The flash in my hand – I don’t use it directly.
In this instance I had a Stofen on top of it, with the top cut off.
This way I can still direct my light to a large extent, instead of turning it into a barebulb type omni-directional light source.
With my hand I can also cover part of the front of the omni-bounce and have less direct light if I want.

I adapt my technique from wedding to wedding, dependent on the venue, the ambient light sources, and the results I want.
In this instance, the light levels were very dim, and I had to use flash.
But the ceilings were too low to use my Q-flashes that I most often use as additional light sources,
eg here: finding the light

Techie info for the first image:
Canon 1D mk2N / Canon 24-70mm f2.8 /  1/125th @ f2.8 @ 1600 iso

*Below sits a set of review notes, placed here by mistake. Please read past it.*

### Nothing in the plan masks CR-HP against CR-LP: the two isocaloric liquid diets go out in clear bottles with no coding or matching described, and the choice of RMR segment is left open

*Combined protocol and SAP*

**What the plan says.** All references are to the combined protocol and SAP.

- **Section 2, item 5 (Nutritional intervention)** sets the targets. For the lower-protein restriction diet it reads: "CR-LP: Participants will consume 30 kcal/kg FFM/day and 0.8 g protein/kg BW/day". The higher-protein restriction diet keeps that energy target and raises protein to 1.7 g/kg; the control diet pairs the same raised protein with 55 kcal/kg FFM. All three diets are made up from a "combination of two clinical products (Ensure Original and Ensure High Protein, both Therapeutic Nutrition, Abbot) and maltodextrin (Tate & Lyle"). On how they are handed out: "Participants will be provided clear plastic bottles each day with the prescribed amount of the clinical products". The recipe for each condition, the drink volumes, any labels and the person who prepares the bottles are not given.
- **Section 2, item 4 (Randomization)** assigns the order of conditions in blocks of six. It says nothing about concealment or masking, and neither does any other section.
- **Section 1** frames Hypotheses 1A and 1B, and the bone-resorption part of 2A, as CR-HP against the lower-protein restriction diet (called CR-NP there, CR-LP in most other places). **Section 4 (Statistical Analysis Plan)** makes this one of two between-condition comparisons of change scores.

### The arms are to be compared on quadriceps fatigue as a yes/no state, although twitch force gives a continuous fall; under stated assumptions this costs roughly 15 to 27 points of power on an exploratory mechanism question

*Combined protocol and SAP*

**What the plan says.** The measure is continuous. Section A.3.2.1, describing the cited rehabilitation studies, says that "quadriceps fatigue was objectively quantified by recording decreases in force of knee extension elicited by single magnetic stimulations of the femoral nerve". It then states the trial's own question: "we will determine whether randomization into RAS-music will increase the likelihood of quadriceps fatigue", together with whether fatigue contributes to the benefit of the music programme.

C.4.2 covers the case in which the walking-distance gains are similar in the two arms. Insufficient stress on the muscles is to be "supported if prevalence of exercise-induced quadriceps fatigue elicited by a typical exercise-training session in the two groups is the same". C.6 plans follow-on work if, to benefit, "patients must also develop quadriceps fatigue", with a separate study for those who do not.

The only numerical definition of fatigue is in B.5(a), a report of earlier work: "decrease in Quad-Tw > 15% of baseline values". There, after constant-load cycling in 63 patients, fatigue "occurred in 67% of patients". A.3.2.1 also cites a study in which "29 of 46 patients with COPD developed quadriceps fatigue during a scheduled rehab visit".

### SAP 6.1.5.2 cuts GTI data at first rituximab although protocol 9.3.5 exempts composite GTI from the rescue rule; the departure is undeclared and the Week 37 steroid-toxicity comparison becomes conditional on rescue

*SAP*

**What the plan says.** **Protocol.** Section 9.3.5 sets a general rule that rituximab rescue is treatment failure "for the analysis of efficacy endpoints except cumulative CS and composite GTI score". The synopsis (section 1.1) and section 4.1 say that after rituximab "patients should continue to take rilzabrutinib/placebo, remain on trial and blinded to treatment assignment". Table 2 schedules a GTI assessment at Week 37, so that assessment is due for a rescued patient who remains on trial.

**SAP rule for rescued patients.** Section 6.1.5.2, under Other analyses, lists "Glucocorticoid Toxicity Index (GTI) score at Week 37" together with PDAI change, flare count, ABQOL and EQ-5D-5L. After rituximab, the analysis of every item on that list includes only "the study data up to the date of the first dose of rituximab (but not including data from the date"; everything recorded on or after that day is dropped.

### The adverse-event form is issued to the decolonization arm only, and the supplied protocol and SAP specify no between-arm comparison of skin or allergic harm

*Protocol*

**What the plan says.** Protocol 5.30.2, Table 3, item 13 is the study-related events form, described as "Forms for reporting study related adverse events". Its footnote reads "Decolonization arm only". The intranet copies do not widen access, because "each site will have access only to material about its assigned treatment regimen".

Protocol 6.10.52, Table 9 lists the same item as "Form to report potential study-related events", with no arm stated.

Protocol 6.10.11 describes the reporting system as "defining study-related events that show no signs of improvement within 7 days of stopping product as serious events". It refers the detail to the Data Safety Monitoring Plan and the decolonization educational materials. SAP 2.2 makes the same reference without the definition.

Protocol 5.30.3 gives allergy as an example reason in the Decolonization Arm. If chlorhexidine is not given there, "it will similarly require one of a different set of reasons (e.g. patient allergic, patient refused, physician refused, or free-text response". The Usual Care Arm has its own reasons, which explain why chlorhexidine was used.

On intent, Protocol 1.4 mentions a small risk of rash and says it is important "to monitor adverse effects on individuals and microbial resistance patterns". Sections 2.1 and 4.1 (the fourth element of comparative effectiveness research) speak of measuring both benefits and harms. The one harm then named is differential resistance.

Techie info for the second image:
Canon 1D mk2N / Canon 16-35 mm f2.8 mk2 /  1/20th @ 4 @ 800 iso



Canon 1D mk3 – error 99

August 13, 2007

There have been many reports on the forums on the softness of the images on the preview LCD of the Canon 1Dmk3.   Well, I couldn’t really tell with this on my LCD display …

Yup.  Within about 200 frames into that first shoot with this fresh-out-of-the-box camera, it died on me with chronic error 99 lock-ups.  The camera would lock up on every alternate time the shutter was tripped.

To Canon USA’s credit, they repaired the camera in a super-fast turn-around time of 24 hours.

Other than that, I absolutely love this camera. No, seriously.  It is a fantastic machine.
If only it would work like it should.